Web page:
An MBA graduate from a prestigious east-coast school told us recently that he “learned more about strategic planning in the past two hours than during my entire MBA curriculum.” While humbled, we are not surprised, since most people are confused about the difference between the terms ‘mission’ and ‘vision’. Their confusion is promoted by some of the greatest minds of our ‘liberal’ academic world and its sometime opponent, the ‘conservative’ military-industrial complex. The confusion is also promulgated by some of the world’s largest and most influential consulting firms (the same ones that have brought us over 15 varieties of a roles and responsibilities tool; including RACI, RASI, RASCI, ARCI, etc. (see Transform Your Responsibilities Matrix into a GANTT Chart)
In fact, the argument is dispatched quickly by avoiding use of the terms mission and vision. Rather, substitute the nature of the questions they attempt to answer, if you seek to dispel the confusion. One term represents sentiment that answers the question “Why do we show up (or, Why are we here?)?” and the other term represents sentiment that answers the question “Where are we going?” With this logic, the natural sequence is to know where we are before we discuss where we are going.
In many textbooks, strategic planning begins with mission (ie, Why are we here?) and yields to vision (ie, Where are we going?). The military-industrial complex answers the same questions, in the same order, but uses the opposite terms. Note that the NATO armed forces have a vision of “liberty and independence” that explains their existence. When threatened however, they go forth on a “mission to (insert location; eg, Iraq).”
A facilitator is not biased toward one definition over the other. They are biased however to maintain consistency within the organization and culture they are serving. Since confusion exists in most organizations, an important part of the preparation activity involves building the lexicon or glossary for your meetings and workshops that homogenizes operational definitions and ensures that they are applied consistently, within and between your meetings and workshops.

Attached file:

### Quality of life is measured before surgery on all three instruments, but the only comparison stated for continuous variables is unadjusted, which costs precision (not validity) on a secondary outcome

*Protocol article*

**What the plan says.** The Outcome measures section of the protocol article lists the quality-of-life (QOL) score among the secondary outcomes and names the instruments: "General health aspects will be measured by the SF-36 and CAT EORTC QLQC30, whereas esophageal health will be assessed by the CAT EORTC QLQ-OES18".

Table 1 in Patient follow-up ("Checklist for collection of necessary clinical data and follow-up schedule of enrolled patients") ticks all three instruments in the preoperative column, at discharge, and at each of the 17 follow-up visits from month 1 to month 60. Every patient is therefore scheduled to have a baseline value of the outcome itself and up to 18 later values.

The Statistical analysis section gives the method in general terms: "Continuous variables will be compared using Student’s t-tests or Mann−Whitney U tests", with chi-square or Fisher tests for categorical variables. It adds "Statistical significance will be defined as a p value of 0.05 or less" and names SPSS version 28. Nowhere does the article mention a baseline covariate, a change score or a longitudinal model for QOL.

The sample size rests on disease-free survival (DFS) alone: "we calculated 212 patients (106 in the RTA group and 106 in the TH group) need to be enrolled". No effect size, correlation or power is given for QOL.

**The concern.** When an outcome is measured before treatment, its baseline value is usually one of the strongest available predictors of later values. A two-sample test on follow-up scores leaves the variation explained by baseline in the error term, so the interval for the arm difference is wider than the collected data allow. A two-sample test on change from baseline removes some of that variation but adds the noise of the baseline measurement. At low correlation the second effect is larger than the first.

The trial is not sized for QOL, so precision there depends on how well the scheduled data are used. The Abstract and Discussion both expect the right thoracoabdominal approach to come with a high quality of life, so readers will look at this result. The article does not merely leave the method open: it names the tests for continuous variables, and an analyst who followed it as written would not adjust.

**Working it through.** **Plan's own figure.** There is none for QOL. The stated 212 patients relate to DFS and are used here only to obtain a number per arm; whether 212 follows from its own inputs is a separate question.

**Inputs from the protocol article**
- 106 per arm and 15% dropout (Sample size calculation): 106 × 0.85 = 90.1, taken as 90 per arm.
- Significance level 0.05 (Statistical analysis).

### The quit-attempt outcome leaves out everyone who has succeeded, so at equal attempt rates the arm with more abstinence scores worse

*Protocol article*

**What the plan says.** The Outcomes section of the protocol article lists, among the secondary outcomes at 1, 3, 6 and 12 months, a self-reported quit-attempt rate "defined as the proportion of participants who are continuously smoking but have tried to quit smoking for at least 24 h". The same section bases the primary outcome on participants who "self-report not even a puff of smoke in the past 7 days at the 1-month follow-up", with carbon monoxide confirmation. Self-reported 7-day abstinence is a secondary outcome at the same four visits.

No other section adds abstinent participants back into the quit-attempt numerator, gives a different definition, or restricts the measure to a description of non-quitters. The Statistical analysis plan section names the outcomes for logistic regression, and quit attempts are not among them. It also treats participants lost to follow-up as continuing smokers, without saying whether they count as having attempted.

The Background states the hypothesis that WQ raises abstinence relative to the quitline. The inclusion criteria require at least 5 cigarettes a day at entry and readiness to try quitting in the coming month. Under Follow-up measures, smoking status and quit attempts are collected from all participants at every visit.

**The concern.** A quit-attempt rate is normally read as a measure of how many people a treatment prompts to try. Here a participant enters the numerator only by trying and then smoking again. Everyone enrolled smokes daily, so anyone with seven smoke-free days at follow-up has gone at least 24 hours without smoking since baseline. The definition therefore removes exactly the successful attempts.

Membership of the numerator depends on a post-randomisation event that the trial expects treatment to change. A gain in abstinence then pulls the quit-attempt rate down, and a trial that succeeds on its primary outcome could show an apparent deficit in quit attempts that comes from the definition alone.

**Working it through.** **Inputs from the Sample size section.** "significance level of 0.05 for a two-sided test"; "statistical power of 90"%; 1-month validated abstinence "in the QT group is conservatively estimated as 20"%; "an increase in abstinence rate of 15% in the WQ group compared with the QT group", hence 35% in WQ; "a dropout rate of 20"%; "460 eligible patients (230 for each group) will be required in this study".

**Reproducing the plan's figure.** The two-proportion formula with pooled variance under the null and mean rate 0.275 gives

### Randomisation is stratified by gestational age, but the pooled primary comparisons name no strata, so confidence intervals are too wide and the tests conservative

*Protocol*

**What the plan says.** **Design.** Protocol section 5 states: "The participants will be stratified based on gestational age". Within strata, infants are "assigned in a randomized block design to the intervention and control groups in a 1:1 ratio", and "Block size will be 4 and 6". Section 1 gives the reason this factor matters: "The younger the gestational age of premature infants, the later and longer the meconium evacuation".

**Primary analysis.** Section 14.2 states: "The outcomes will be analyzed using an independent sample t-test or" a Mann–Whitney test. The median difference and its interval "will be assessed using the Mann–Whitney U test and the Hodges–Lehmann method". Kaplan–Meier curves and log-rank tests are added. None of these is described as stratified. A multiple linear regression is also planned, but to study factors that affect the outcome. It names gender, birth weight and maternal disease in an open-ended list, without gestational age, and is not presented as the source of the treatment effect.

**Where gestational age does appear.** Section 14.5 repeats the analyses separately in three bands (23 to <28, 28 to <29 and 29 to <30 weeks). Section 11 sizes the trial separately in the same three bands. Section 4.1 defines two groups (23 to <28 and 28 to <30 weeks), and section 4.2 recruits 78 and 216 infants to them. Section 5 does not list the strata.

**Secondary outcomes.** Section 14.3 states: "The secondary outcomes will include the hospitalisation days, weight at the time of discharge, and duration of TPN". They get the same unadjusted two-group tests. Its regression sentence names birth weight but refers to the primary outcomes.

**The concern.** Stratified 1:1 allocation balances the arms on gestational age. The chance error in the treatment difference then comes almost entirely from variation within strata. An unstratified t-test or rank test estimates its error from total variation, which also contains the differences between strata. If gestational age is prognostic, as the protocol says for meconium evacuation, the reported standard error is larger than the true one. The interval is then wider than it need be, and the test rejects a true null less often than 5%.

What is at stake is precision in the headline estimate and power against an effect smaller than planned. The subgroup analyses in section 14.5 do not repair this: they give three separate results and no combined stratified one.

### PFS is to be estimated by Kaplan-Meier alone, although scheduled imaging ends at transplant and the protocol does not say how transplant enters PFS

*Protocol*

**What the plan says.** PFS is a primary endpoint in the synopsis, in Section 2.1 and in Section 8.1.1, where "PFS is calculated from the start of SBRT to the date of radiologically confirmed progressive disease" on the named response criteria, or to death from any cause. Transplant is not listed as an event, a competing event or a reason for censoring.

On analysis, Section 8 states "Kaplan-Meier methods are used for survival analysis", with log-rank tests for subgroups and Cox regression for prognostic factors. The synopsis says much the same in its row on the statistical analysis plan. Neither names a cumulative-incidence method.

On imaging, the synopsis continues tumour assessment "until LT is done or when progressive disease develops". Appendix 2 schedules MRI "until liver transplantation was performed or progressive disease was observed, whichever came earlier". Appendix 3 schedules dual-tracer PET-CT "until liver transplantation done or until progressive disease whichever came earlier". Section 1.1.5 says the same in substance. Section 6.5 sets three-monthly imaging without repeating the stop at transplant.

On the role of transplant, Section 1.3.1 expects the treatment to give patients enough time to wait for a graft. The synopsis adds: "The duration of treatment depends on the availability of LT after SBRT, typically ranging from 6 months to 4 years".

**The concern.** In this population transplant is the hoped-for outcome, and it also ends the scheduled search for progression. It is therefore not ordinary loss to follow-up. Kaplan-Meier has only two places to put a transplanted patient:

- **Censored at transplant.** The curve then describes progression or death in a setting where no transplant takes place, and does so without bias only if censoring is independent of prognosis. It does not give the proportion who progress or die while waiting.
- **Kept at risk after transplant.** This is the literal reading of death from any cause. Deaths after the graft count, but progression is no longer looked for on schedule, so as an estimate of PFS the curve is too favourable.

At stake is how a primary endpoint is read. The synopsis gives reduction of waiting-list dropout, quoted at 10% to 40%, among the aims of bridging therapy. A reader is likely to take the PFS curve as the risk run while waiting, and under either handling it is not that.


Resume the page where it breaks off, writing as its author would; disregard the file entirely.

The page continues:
Let us know what you think by commenting below. For additional methodology and team-based meeting support for your change initiative, refer to “Change or Die, a Business Process Improvement Manual” for much of the support you might need.
Become Part of the Solution, Improve Your Facilitation Skills
The FAST curriculum on Professional Facilitation Skills details the responsibilities and dynamics mentioned above. Remember, nobody is smarter than everybody, so consult your FAST Facilitator Reference Manual or attend a FAST professional facilitative leadership training workshop offered around the world (see MG Rush for a current schedule — an excellent way to earn 40 PDUs from PMI, CDUs from IIBA, or CEUs).
Do not forget to order Change or Die if you’re working on a business process improvement project. It provides detailed workshop agendas and detailed tools to make your role easier and your team’s performance a lot more effective—daring you to embrace the will, wisdom, and activities that amplify a facilitative leader.
- Future Facilitative Leadership Factors (mgrush.com/blog)
- How to Facilitate a Consensual Sphere of Concern, Influence, and Control Using the Bookend Method (mgrush.com/blog)
- Meeting Participation Tips (Part 2 of 3 – The Middle) (mgrush.com/blog)
- Meeting Participation Tips (Part 3 of 3 – The Wrap) (mgrush.com/blog)
- How to Manage Breakout Sessions (or, 3 Minute Sub Team Productivity WOW) (mgrush.com/blog)
- Meeting Participation Tips (Part 1 of 3 – The Beginning) (mgrush.com/blog)
- What is a Strategic Plan? (akcablog.wordpress.com)
- How to Facilitate Building a Group’s Vision Using the Temporal Shift Tool (mgrush.com/blog)
- Meetings Should Include a Communications Plan, Call it “Guardian of Change” (mgrush.com/blog)
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Building consensus helps groups identify gaps, omissions, overkill, and confirm the appropriateness and balance of their action plan.